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Freshwater Research

Moving Freshwater Science Forward

Our efforts at Stroud™ Water Research Center require intellectual curiosity, a systematic and rigorous approach to scientific research, and the drive to answer a series of challenging questions about freshwater ecosystems. The answers to these questions may take decades to fully understand, but it is critical that we persist, as they have the power to influence others in ways that positively affect the world’s finite supply of clean fresh water.


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Recent Publications

Arsenic and mercury distribution in an aquatic food chain: importance of femtoplankton and picoplankton filtration fractions

Alowaifeer, A.M., S. Clingenpeel, J. Kan, P.E. Bigelow, M. Yoshinaga, B. Bothner, and T.R. McDermott. 2023. Environmental Toxicology and Chemistry 42(1): 225–241.

Saturated, suffocated, and salty: human legacies produce hot spots of nitrogen in riparian zones

Inamdar, S.P., E.K. Peck, M. Peipoch, A.J. Gold, et.al. 2022. Journal of Geophysical Research: Biogeosciences 127 (12): e2022JG007138.

Deciphering the diversity and distribution of chromophytic phytoplankton in the Bohai Sea and the Yellow Sea via RuBisCO genes (rbcL)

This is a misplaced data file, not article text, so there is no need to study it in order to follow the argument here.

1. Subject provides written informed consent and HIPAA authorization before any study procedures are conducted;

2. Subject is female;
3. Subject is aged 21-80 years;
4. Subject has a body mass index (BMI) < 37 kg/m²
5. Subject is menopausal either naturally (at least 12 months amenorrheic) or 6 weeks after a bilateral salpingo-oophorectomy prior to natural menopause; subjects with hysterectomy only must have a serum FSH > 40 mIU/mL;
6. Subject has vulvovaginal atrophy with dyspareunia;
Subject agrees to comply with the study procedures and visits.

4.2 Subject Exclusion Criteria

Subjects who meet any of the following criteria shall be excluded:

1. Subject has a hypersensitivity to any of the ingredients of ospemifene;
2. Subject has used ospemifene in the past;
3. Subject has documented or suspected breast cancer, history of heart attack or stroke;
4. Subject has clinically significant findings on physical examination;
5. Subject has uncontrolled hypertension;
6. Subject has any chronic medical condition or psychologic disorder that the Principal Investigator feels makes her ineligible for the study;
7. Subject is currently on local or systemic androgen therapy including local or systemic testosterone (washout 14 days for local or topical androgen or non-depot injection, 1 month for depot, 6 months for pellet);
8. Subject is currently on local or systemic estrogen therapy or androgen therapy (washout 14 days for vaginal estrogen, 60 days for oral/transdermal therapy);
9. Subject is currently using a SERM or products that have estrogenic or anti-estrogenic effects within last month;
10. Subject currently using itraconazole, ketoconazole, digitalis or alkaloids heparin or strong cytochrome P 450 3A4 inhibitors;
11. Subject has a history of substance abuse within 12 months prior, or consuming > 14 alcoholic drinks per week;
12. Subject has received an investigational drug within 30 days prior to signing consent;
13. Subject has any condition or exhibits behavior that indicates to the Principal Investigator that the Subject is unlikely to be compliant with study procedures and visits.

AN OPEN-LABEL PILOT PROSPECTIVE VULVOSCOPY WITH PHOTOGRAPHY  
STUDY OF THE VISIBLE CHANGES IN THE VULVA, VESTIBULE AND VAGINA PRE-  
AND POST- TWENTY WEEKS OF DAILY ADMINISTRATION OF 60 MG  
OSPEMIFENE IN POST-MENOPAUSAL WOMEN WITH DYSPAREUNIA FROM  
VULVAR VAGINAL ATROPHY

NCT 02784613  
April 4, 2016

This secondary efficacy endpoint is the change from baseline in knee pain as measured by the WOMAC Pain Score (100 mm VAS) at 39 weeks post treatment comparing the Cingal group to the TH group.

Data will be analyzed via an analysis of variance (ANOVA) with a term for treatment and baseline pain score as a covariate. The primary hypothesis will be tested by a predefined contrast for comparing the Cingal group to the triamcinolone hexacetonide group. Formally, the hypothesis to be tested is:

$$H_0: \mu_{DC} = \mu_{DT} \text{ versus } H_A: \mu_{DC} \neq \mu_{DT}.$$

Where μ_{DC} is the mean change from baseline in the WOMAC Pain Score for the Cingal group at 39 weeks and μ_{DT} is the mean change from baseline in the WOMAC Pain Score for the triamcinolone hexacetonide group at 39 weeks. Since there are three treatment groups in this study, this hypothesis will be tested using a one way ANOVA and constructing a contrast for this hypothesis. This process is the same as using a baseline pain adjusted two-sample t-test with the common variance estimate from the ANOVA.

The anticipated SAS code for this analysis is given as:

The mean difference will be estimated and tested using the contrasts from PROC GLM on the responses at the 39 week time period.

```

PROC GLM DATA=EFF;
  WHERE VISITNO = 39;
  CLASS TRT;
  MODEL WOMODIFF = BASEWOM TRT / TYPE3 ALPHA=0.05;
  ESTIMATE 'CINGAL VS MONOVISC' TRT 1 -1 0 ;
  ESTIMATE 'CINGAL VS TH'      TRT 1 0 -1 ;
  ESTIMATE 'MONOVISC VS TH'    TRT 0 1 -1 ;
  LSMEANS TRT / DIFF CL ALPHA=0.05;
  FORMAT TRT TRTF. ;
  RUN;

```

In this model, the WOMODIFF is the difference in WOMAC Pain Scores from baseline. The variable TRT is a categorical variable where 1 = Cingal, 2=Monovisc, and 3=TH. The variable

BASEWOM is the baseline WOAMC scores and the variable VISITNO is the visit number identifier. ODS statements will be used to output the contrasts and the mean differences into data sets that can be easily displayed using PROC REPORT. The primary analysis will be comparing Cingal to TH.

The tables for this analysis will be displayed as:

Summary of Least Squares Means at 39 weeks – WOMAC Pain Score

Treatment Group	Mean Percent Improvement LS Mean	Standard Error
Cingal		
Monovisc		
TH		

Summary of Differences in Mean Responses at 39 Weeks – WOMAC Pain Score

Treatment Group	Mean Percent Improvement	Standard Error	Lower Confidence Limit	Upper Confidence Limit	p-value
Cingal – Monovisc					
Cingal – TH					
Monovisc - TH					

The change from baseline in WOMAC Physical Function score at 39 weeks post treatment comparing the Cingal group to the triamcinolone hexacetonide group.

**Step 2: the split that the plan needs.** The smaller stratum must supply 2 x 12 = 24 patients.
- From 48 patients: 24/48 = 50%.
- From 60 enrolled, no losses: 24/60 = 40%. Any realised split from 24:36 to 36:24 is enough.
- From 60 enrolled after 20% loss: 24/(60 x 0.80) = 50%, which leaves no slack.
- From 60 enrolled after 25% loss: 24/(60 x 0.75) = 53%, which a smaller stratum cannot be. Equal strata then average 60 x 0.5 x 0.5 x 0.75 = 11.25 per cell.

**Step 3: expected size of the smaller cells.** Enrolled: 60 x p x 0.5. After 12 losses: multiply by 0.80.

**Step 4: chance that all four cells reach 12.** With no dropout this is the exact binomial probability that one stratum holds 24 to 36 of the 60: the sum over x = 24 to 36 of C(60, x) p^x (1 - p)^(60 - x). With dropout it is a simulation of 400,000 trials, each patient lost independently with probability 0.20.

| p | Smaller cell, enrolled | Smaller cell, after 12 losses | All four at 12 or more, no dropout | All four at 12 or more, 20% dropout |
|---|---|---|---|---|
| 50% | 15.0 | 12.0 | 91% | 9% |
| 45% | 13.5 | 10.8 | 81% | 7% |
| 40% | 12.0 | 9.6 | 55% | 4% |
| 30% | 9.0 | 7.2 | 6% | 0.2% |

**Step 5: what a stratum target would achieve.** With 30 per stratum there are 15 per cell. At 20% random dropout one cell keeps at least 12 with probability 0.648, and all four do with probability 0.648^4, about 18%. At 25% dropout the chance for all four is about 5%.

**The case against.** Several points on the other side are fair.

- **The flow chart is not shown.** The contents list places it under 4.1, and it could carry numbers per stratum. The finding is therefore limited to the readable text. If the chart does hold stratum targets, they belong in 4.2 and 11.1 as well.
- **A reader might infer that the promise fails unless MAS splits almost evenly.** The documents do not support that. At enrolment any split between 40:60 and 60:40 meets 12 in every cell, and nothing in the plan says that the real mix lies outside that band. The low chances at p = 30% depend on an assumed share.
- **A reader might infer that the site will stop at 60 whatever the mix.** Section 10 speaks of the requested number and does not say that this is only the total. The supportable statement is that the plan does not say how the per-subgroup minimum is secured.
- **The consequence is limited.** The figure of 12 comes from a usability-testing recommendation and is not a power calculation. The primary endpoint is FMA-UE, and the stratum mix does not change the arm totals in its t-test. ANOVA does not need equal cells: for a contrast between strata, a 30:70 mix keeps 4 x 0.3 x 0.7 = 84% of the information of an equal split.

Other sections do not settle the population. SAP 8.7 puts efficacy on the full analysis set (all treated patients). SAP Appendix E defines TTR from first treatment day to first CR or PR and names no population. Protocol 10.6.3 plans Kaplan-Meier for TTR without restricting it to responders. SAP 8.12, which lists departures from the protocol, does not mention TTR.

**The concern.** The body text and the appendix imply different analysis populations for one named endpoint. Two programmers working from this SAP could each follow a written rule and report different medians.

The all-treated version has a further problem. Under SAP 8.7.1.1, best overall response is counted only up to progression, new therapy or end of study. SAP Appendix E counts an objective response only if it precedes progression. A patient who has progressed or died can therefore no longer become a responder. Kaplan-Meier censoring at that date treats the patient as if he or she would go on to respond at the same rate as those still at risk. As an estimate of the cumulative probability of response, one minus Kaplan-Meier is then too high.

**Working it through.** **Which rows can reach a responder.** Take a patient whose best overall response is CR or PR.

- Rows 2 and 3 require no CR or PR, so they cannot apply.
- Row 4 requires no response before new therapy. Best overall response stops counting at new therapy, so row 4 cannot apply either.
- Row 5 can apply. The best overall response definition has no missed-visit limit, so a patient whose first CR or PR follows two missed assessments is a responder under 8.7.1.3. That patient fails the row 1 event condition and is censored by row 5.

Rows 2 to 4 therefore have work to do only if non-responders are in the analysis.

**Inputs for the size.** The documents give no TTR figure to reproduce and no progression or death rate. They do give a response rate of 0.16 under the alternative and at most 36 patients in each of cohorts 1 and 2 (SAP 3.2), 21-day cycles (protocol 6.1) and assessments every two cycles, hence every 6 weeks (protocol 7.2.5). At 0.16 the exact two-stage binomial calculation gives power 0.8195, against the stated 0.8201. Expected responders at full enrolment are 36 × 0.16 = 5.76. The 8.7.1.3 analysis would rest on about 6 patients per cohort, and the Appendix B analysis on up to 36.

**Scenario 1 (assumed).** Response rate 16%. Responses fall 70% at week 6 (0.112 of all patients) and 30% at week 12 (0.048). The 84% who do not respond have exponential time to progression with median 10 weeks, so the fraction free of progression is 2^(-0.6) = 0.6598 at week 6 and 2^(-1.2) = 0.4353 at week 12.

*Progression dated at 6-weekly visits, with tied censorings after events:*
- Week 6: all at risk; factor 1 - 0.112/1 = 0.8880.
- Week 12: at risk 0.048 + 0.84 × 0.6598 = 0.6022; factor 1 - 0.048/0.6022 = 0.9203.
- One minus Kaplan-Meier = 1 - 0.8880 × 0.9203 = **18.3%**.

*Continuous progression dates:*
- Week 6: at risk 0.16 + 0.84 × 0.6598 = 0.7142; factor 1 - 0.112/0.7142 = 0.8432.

Pujariabe, L., J. Kan, Y. Xin, G. Zhang, M.A. Noman, S. Nilajkar, and J. Sun. 2022. Marine Pollution Bulletin 184: 114193.

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Freshwater Research News

UpStream Newsletter, Fall 2011
UpStream Newsletter, Fall 2011
Gone Fishin’ -- Evaluating the Threat of Agricultural Contaminants in the Río Sierpe: Stroud Center scientists worked in Costa Rican watersheds to identify contaminants as well as contaminated species that
Map of sampling sites in the Rio Sierpe and Grande de Terraba watersheds in Costa Rica.
Gone Fishin’: Evaluating the Threat of Agricultural Contaminants in the Río Sierpe
Stroud Center scientists sampled the Río Sierpe and Grande de Terraba watersheds to identify contaminants as well as contaminated species that threaten humans who consume them.
Screenshot of the Model My Watershed web app.
Stroud Center Projects Featured at National STEM Event
The hands-on interactive nature of the Model My Watershed® and Critical Zone Observatory projects received considerable attention from both speakers and educators.
Photo of microbes by Jinjun Kan.
Stroud Center Awarded Grant to Study Meta-Ecosystems
Scientists are using new knowledge to provide an update of the River Continuum Concept and develop a broad model of carbon cycling.
White Clay Creek flooding across a roadway near the Stroud Center.
Scientists to Collect Water Quality and Climate Change Data From Hurricane Irene
Hurricane data could reveal much about how soil erosion into rivers might bury carbon and sequester it from acting as a greenhouse gas in the atmosphere.
Fly River in Papua New Guinea.
UpStream Newsletter, Summer 2011
The difference between the organic materials that enter and leave a river system tells us how the river affects greenhouse gases.